Susanna Drury recognised as a female role model at the Giant’s Causeway

Susanna Drury Landscape Painting of the Giant's Causeway

Uncovering forgotten but fascinating women’s stories from history, mythology and contemporary culture is the focus of the National Trust at the Giant’s Causeway, as they embrace the Herstory 20/20 storytelling movement.

Herstory is the Irish women’s storytelling movement which partners with RTÉ, Underground Films, EPIC The Irish Emigration Museum and the BAI Broadcasting Authority of Ireland to deliver a storytelling platform like no other, focusing on authentic female role models and a game-changing education programme, inspiring countries around the world to start their own Herstory movements. 


The National Trust will join the Herstory 20/20 movement by dedicating an area of the Visitor Centre interpretation area to an influential woman who has changed the course of the Causeway’s history by opening it up to scientific understanding and inspiring the first wave of visitors. 


The UNESCO World Heritage site will focus on Susanna Drury (c.1710-c.1770) a talented Irish painter and an authentic female role model who is distilled within the history of the Giant’s Causeway site and is credited in literature for bringing international attention to the iconic landscape through her realistic illustrations of the natural wonder.

The copy of the Drury/Viavres engraving in the Encyclopédie
The copy of the Drury/Viavres engraving in the Encyclopédie
The copy of the Drury/Viavres engraving in the Encyclopédie

Her paintings of the spectacular rock-formation meant she created such beautiful, evocative and accurate detail which intrigued the minds of visitors to travel and explore the unique landscape, and too sparked scientific interest which enabled the first discovery of how the Giant’s Causeway was formed.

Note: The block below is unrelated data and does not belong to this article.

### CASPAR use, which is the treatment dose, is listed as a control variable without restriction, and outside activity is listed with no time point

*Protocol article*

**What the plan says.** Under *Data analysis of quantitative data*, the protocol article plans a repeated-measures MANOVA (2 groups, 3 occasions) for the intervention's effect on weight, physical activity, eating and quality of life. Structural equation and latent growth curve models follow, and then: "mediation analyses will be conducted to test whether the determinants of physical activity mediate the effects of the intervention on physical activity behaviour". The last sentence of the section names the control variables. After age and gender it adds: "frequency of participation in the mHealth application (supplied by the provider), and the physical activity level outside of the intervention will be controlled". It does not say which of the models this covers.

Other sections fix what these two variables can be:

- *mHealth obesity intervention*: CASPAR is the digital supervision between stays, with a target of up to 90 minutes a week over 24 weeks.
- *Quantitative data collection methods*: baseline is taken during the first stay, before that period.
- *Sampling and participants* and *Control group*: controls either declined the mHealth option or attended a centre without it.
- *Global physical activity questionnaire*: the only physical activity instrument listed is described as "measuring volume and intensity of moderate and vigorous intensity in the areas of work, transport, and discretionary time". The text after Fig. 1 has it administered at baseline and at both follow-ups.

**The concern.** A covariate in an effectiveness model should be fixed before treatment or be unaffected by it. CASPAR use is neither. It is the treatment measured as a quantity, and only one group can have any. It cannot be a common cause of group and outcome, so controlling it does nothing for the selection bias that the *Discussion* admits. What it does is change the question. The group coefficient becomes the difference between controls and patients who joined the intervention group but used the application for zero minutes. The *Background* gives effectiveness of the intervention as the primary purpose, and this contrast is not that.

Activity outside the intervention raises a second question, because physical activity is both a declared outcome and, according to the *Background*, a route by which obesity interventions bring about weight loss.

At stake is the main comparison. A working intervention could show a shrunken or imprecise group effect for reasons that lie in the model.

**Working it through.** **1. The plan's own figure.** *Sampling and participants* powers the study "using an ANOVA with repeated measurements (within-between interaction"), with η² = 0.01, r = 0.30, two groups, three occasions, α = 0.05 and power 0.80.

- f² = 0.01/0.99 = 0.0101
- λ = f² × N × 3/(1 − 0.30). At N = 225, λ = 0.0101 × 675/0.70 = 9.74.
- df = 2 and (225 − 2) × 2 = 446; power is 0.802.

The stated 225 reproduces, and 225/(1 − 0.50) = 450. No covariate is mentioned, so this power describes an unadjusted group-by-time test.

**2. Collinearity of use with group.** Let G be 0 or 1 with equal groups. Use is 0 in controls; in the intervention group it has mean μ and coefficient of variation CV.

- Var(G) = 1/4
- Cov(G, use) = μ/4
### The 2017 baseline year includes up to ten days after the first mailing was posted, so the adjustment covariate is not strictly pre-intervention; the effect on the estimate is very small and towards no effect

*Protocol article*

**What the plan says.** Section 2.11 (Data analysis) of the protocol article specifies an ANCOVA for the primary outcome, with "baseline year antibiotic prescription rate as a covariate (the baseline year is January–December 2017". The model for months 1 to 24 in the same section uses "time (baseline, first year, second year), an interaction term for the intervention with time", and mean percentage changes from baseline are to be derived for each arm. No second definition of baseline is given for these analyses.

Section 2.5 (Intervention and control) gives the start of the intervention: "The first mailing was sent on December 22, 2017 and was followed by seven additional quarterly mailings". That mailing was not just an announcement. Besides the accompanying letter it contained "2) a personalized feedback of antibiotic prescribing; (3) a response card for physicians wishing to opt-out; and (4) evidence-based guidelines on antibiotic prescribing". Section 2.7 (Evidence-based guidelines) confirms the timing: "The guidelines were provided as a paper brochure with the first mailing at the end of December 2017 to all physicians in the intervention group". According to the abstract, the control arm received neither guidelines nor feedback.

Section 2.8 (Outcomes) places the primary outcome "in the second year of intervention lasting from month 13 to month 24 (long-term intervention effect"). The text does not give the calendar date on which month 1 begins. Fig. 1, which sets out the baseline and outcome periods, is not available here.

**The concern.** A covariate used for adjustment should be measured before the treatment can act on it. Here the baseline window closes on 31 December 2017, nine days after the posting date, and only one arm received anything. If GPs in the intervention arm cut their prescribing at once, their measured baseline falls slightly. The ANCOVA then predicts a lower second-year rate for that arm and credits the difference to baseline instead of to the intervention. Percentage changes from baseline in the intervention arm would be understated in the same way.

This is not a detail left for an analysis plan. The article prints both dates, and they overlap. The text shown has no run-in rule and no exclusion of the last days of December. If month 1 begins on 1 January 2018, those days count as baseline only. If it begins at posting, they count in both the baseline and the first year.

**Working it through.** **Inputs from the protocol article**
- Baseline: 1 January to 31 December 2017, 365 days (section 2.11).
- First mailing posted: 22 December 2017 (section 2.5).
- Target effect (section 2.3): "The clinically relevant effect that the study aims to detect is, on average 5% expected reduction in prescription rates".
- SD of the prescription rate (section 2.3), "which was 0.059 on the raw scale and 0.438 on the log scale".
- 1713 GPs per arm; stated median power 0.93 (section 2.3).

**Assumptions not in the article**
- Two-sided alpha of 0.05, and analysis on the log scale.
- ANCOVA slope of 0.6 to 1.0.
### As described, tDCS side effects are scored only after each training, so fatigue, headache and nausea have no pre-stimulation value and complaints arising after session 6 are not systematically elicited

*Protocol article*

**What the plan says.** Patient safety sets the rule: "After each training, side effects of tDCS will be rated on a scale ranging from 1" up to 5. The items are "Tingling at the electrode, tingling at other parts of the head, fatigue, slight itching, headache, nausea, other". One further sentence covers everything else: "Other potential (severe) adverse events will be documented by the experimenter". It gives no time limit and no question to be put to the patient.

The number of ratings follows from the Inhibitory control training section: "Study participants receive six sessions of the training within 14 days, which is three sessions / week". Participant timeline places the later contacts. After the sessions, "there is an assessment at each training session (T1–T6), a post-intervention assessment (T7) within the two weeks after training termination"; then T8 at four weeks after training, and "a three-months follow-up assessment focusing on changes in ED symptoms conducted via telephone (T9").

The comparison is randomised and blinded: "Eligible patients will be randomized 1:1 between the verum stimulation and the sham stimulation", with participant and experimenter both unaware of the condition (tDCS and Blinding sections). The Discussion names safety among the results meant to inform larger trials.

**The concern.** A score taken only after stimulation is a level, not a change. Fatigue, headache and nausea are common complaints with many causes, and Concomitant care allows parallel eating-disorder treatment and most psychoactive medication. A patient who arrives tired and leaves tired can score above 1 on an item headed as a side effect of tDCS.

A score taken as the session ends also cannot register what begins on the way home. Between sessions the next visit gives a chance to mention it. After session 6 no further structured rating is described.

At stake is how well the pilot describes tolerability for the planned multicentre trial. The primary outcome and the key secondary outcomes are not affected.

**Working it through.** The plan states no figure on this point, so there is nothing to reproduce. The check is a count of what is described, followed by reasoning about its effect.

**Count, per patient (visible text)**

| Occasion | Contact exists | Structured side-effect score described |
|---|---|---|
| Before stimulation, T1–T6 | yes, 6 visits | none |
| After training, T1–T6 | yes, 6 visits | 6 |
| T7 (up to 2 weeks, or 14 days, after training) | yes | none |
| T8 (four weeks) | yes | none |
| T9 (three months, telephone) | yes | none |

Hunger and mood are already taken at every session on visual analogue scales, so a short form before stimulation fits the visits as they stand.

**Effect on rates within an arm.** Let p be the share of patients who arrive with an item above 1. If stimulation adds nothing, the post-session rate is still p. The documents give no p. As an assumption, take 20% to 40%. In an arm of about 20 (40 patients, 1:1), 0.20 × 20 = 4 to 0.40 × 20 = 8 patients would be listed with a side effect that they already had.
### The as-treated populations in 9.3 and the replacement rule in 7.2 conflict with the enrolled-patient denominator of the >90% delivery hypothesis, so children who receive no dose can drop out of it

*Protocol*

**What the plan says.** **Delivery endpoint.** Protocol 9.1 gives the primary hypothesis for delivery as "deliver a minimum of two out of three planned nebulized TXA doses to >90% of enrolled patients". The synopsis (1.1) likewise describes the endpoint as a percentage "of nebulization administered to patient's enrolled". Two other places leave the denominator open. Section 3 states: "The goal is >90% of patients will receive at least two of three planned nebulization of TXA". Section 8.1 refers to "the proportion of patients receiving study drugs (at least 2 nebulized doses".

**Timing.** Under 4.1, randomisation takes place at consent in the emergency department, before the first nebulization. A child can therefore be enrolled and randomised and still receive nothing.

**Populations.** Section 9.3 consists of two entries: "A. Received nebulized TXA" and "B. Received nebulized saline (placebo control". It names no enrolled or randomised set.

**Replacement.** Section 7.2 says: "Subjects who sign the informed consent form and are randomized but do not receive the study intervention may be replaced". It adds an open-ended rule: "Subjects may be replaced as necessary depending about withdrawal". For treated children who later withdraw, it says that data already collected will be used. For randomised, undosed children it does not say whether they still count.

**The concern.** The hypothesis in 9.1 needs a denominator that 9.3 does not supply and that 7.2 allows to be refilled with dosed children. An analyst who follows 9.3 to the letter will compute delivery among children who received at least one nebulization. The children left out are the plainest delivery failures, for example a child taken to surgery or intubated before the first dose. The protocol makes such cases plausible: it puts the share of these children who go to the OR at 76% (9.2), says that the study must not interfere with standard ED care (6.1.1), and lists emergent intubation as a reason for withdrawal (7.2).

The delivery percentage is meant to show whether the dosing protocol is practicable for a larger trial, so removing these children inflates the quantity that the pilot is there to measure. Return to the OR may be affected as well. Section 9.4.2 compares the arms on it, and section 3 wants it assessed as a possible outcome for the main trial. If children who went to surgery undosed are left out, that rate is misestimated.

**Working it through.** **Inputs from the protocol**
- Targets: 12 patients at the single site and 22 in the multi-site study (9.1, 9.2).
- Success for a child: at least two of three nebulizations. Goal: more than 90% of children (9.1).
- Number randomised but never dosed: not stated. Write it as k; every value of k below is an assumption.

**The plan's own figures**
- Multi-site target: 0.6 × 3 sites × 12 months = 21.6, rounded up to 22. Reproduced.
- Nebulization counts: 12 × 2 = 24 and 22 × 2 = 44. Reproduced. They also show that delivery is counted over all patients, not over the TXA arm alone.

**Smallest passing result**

Ciara McClements, Visitor Experience Manager, National Trust explained;


“We are really delighted to be able to share the story of how influential Susanna Drury was to the success of the Giant’s Causeway, without her illustrations sparking such interest among many people it is possible that we would not have the success we experience today.


“The National Trust is perfectly aligned to this unique project as our key purpose is bringing nature, beauty and the history of special places to as many people as possible, and we feel it is only right that we should share the legacy of Susanna Drury with the vast amount of visitors we welcome from over 160 different countries worldwide.


“Just in 2018, the National Trust dedicated a year-long national programme to ‘Women and Power’ shining a light on women’s histories whilst celebrating the historic milestone and 100-year anniversary from when women secured the right to vote in 1918. 


“I would really encourage local and international visitors to stop for a moment and take in what this wonderful woman has achieved in the 18th century so that we can talk about her as an awe-inspiring female role model for generations to come.”


The Susanna Drury exhibition area will be available from 1st February at the Giant’s Causeway Visitor Centre.